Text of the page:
- Is there anything else I need to do in order to get the USB side actually transferring characters ?

 

Your help is greatly appreciated.

Edited by Josh
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Yep.  I just found it.  I just came back here to answer.  Here's the clipboard text I was about to paste:

 

Fixed.  Age old RS-232 problem:  swap RX/TX.  It turns out that TXD_IN on the FMC Carrier S6 schematic is not the input to the FT232H that then gets transmitted out USB.  No, it's the transmit FROM the FT232H that goes IN to the FPGA.  So I swapped FPGA pins U10 and T10, and it started working.  T10 is FPGA RX.  U10 is FPGA TX.

 

Funny, that's backwards from your email, hihaita!  It seems YOU may have also fallen into that trap just now.  It's so easy to get these reversed.  Note, I now see in the FMC Carrier S6 datasheet, that T10 has an arrow pointing into it.  That's correct.  The FT232HQ next to it has that line labeled TXD.  That's correct from the FT232HQ perspective.  But from the FPGA perspective, TX is U10.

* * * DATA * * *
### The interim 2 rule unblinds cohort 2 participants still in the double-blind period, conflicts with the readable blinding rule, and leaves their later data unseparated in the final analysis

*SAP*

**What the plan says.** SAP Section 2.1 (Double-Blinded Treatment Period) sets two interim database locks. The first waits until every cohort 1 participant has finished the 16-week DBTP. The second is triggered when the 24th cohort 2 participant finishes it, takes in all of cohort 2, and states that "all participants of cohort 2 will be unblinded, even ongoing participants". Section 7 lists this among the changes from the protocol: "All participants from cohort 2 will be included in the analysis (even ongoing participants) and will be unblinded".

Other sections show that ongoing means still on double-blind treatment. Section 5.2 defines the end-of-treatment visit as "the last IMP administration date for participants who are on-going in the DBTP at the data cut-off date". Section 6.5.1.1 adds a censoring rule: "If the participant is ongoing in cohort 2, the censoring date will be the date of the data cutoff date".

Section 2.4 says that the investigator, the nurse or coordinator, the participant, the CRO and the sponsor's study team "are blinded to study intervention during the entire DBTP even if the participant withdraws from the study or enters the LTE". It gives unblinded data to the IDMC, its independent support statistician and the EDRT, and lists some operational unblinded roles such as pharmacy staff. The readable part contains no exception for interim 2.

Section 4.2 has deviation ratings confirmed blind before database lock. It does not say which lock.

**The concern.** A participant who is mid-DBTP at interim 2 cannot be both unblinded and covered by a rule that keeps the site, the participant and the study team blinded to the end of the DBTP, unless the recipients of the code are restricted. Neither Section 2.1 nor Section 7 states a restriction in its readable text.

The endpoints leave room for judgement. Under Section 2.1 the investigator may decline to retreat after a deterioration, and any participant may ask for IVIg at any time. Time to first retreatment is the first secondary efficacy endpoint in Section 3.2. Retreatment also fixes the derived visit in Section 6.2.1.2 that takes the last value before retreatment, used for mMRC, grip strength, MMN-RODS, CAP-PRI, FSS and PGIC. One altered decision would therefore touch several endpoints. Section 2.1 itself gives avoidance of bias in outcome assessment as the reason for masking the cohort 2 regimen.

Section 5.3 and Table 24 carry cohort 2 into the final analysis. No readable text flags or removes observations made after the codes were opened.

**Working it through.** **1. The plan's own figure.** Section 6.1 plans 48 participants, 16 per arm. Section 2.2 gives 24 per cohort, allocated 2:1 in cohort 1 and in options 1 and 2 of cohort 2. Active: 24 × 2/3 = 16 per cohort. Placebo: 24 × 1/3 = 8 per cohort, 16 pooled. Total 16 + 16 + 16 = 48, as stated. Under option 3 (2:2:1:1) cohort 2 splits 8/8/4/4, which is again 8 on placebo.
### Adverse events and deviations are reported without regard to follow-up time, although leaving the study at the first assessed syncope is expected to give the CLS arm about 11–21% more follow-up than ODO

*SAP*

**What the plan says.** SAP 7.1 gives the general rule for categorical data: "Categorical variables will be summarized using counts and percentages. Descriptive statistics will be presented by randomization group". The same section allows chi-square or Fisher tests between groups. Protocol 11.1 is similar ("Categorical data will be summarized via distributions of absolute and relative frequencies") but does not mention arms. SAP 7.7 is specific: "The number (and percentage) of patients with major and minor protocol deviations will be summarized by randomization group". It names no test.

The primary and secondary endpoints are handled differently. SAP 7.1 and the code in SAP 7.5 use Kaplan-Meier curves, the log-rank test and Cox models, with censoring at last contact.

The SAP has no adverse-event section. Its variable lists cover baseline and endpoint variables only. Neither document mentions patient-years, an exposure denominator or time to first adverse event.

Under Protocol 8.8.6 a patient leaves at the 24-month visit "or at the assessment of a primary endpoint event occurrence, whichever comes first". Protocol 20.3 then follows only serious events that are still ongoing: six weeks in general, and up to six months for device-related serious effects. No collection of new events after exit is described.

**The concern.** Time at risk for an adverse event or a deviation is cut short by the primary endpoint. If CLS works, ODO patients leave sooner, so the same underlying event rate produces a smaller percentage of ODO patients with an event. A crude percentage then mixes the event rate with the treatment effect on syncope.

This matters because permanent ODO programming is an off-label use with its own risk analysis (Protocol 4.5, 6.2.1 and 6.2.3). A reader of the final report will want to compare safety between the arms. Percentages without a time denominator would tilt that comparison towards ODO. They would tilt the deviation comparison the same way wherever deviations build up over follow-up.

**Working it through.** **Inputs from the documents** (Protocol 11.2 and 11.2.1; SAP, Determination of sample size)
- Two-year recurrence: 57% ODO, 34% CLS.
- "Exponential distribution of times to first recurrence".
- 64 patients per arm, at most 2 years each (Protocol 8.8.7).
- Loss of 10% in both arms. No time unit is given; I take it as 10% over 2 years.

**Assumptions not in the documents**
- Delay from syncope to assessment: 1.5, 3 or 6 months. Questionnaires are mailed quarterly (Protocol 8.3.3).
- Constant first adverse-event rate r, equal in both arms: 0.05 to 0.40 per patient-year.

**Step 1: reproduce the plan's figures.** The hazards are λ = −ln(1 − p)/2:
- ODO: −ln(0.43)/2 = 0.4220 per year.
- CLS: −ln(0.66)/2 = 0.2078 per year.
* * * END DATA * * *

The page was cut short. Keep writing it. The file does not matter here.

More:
Whatever!  If somebody reading this can't get it working, just twy swapping.

 

Thanks for your help, regardless.  I might not have found it already, and your advice would have led me to trying the swap.  (I should know better.  Been doing RS-232 for 39 years.)

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Hello helmutforren,

 

Are you sure you correctly mapped the FPGA RX/TX pins?

What I do know is that pin U10 of the FPGA should be output on the FPGA, hence input for the FTDI; pin T10 set as input on the FPGA and output of the FTDI.

 

That means that from the FPGA standpoint: Uart Tx = U10, Uart Rx = T10.

 

- Mihaita

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Of course, it's never that simple!